The author’s explanation of her collaboration with law enforcement and the justice system. Unlike what you might have seen in Bones or similar crime procedural series, forensic pathologists often have limited agency in the criminal investigations to which they are assigned. Melinek describes waiting for months to be sent paperwork she needed for a murder investigation in order to be able to rule on cause of death. She also recounts being nearly pressured by detectives to rule a particular case a suicide rather than homicide, implying that the detectives would have preferred the suicide ruling, which would have spared them a lengthy investigation. I would have liked even more information about Melinek’s experience testifying in court on her medical findings.
The chapter on the process of examining and identifying 9/11 victims. I was in my third year of high school at an American school in Italy when the September 11th attacks happened. Since then, I’ve made an effort to inform myself about the attacks, from their inception to the ensuing war. This has been in part due to my interest in learning more about terrorism as one of the most significant issues faced by humanity today, and also in part because I feel a duty to be informed about such an important historical event in order to never forget. The aspect of September 11th which Melinek shares in her memoir is a very difficult one to hear about – there are definitely people out there I think who would prefer not to know the details of the injuries suffered by the victims of the attack. I found this section of the book to be the most moving, however, and I felt that Melinek treated the topic with the utmost respect and in a way that truly did credit to the many professionals who worked alongside her to identify the victims’ remains.
What I Didn’t Like
Several of the murder cases discussed had no real resolution. The difference between Bones or other forensic pathologists portrayed on television and real-life forensic pathologist Dr. Melinek is that Melinek had limited involvement in the murder investigations whose victims she examined. Often, Melinek never found out the result of the judicial proceedings regarding a particular case and whether the alleged murderer was convicted or not. This left some of the stories in the memoir unresolved for the reader as well. I think it would have been considered inappropriate for Melinek to seek out information about the resolutions of the cases on which she worked once her work on them was complete, but I still wished as a reader that I could have found out if justice was served or not.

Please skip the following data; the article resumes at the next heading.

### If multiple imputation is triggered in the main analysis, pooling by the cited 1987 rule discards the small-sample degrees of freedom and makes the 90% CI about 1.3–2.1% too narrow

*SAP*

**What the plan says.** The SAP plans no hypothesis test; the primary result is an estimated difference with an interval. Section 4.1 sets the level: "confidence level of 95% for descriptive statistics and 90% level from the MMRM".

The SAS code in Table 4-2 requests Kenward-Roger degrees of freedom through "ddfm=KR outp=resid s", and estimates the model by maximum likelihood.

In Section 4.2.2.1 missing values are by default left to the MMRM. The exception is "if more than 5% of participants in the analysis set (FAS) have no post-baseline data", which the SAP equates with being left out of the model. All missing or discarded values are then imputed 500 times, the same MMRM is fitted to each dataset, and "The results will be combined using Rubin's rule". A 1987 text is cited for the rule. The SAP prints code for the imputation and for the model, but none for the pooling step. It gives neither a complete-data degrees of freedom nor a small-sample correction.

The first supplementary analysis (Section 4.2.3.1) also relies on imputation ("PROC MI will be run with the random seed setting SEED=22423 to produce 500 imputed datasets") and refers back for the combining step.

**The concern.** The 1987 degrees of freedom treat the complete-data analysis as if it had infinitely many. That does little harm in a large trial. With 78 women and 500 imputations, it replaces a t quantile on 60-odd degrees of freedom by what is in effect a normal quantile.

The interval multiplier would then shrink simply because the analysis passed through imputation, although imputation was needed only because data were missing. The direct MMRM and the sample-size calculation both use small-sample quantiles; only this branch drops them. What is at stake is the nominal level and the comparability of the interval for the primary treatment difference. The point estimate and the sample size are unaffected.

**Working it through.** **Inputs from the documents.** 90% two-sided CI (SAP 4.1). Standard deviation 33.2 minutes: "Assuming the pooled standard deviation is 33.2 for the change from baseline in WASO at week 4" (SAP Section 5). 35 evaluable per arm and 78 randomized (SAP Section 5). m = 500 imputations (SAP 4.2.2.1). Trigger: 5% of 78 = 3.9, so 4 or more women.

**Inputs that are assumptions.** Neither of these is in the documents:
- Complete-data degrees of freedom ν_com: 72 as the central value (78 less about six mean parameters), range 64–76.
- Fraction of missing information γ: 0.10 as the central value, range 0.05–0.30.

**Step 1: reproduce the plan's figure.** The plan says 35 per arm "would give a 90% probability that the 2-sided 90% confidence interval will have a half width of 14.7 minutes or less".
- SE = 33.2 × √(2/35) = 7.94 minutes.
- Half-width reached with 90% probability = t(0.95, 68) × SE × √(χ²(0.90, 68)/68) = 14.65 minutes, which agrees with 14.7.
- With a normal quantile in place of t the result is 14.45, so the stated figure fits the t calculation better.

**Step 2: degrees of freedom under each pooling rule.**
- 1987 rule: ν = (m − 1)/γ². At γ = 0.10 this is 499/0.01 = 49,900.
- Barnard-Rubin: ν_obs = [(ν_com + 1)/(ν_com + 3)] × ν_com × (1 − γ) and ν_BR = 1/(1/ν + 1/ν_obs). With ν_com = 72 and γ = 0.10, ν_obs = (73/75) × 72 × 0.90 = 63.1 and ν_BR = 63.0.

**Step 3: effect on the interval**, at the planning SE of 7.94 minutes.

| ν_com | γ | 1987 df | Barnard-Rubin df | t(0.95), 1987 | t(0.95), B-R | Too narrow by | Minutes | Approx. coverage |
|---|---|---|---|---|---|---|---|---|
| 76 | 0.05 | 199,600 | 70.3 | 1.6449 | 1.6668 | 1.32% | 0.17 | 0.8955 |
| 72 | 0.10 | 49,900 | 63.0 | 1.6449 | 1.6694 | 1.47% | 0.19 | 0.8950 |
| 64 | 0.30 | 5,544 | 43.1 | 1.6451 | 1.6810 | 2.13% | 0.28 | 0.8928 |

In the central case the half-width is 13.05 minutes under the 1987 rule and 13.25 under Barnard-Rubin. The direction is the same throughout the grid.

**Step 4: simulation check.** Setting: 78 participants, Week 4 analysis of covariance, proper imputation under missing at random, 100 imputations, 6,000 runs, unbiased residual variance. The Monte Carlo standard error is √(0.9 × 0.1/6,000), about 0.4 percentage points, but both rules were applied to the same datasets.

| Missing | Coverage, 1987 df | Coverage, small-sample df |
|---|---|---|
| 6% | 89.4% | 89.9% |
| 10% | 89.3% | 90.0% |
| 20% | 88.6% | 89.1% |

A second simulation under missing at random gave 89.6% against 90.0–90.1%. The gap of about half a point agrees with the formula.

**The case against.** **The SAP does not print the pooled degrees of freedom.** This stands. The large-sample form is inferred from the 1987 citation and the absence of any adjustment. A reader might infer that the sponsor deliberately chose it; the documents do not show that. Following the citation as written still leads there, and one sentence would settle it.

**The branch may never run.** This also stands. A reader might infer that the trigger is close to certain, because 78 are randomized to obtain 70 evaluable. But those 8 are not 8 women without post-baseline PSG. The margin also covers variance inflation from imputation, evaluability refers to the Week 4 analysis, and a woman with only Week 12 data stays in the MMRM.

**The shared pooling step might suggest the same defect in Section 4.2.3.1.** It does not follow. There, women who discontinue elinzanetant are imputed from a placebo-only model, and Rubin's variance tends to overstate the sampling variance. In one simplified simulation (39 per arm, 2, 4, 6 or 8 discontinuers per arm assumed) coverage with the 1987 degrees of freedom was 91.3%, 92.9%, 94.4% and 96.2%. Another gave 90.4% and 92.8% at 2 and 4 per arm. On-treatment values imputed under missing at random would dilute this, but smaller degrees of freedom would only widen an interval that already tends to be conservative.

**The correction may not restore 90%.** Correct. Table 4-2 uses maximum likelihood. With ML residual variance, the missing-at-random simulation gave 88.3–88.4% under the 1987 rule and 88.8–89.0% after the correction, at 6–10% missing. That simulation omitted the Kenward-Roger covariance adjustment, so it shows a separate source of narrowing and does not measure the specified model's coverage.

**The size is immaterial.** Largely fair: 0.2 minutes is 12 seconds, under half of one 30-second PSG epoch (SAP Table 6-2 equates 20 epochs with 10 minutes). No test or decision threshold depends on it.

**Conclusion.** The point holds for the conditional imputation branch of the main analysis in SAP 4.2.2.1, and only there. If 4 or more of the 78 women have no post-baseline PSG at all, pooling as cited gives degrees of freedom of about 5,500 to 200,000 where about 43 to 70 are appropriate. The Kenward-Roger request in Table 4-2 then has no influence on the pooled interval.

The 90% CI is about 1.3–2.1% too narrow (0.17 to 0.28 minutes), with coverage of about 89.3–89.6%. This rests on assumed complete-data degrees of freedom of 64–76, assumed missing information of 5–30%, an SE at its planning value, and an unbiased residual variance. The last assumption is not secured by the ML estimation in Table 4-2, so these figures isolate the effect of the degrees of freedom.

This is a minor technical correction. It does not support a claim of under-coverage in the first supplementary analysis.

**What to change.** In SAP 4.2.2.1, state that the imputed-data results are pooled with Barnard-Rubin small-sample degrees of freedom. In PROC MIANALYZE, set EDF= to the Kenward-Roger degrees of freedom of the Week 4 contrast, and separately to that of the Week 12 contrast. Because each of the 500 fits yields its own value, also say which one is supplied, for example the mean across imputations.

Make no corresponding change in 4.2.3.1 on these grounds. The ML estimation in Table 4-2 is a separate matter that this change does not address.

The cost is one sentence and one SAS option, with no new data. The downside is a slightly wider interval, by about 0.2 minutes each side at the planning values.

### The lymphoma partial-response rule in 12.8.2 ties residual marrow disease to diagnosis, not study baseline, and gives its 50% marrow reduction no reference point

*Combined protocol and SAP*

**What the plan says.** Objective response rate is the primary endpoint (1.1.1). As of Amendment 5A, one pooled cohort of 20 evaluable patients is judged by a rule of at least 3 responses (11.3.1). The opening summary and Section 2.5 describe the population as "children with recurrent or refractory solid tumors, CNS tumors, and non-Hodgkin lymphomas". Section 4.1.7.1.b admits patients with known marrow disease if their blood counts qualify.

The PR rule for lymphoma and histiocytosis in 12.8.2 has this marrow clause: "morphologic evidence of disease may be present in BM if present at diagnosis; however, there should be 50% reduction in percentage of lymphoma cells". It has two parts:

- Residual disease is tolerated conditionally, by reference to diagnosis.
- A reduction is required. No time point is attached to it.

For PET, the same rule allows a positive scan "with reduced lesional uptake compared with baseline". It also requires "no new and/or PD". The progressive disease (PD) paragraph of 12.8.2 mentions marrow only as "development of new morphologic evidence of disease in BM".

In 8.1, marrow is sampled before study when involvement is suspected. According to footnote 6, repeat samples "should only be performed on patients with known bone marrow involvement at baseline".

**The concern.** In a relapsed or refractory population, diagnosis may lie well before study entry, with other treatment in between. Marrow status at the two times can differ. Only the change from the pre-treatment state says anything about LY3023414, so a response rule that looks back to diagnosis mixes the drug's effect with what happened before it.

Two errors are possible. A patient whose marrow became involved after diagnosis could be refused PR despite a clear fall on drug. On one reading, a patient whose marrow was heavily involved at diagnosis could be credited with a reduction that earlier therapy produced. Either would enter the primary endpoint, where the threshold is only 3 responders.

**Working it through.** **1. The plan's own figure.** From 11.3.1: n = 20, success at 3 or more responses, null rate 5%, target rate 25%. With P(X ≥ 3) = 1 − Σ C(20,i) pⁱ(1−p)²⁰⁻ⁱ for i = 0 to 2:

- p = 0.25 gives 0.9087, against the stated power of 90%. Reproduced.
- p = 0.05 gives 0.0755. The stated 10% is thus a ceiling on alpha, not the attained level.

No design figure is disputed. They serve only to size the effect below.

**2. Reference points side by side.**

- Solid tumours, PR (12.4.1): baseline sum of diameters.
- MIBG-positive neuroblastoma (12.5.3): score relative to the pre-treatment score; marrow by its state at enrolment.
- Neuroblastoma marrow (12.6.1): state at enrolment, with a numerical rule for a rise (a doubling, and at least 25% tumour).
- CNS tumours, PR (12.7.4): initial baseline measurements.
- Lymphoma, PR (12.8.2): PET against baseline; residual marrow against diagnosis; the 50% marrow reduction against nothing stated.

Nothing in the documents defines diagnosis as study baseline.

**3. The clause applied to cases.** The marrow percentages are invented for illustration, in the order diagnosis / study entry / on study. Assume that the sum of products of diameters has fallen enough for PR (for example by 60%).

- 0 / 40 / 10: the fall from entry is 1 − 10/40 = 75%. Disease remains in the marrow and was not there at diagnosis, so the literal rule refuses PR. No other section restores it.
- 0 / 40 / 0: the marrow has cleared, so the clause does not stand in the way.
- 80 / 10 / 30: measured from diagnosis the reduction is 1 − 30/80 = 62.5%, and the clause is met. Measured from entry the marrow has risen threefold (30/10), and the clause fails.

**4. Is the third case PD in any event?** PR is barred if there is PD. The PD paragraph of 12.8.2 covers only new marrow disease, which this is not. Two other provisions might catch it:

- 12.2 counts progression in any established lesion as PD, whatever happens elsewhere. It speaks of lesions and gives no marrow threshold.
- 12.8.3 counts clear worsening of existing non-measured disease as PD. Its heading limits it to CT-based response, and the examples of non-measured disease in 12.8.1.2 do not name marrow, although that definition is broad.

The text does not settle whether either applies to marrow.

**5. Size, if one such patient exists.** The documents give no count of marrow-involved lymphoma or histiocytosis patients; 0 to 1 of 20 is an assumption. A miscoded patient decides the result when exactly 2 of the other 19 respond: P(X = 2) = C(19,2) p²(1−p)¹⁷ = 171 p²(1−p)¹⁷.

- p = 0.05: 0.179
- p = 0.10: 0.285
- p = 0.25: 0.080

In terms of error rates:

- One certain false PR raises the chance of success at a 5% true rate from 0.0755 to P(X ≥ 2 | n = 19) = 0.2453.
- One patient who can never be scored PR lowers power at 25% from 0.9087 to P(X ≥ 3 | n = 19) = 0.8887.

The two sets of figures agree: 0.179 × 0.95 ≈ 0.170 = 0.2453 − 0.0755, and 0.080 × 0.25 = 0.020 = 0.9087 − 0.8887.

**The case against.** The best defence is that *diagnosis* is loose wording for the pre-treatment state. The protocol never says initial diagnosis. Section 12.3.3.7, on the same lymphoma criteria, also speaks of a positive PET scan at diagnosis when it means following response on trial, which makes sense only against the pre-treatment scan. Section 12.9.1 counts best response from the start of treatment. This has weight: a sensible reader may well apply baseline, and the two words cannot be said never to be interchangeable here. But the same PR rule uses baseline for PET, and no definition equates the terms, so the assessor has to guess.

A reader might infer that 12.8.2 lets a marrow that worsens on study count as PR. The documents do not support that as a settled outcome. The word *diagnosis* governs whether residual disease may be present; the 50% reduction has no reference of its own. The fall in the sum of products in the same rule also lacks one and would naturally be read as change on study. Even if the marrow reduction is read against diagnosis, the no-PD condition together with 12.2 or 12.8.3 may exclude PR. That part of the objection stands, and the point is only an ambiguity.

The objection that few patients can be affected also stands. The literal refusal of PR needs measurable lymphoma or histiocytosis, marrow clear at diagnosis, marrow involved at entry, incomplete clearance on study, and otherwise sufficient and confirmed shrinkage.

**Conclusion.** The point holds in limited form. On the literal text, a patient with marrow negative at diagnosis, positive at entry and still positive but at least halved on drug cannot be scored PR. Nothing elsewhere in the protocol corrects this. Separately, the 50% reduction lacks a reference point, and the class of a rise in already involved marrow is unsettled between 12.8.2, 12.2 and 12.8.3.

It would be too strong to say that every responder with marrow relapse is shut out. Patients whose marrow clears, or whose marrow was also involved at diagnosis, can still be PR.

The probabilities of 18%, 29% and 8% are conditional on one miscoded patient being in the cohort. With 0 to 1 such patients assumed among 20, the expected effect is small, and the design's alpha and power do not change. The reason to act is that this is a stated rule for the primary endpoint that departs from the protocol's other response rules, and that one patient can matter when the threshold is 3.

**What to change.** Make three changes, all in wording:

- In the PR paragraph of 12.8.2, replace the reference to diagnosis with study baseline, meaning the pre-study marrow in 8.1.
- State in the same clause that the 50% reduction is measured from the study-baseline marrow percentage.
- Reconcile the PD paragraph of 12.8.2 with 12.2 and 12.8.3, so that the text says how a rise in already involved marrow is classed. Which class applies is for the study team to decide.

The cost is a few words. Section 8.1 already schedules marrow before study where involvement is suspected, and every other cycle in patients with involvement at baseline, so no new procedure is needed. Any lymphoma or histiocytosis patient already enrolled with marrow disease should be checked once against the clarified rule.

Let me start off by saying that Tanya Eby was a technically flawless narrator. Her narration was clear and easy to listen to from a purely practical sense. However, I found that in trying to imbue emotion into her reading, she ended up sounding a bit over the top in tone and expression. When considering that she was often discussing sensitive subjects like distraught family members or innocent people’s corpses, I think her overly-exaggerated tone sometimes came off as jarring and even borderline disrespectful in comparison. I think the book could have been better served by a more sober-toned narration.
An engrossing and eye-opening exploration of the work of forensic pathologists that will in equal parts inform and bemuse you.
Have you read Working Stiff? What did you think? Leave your opinion in the comments!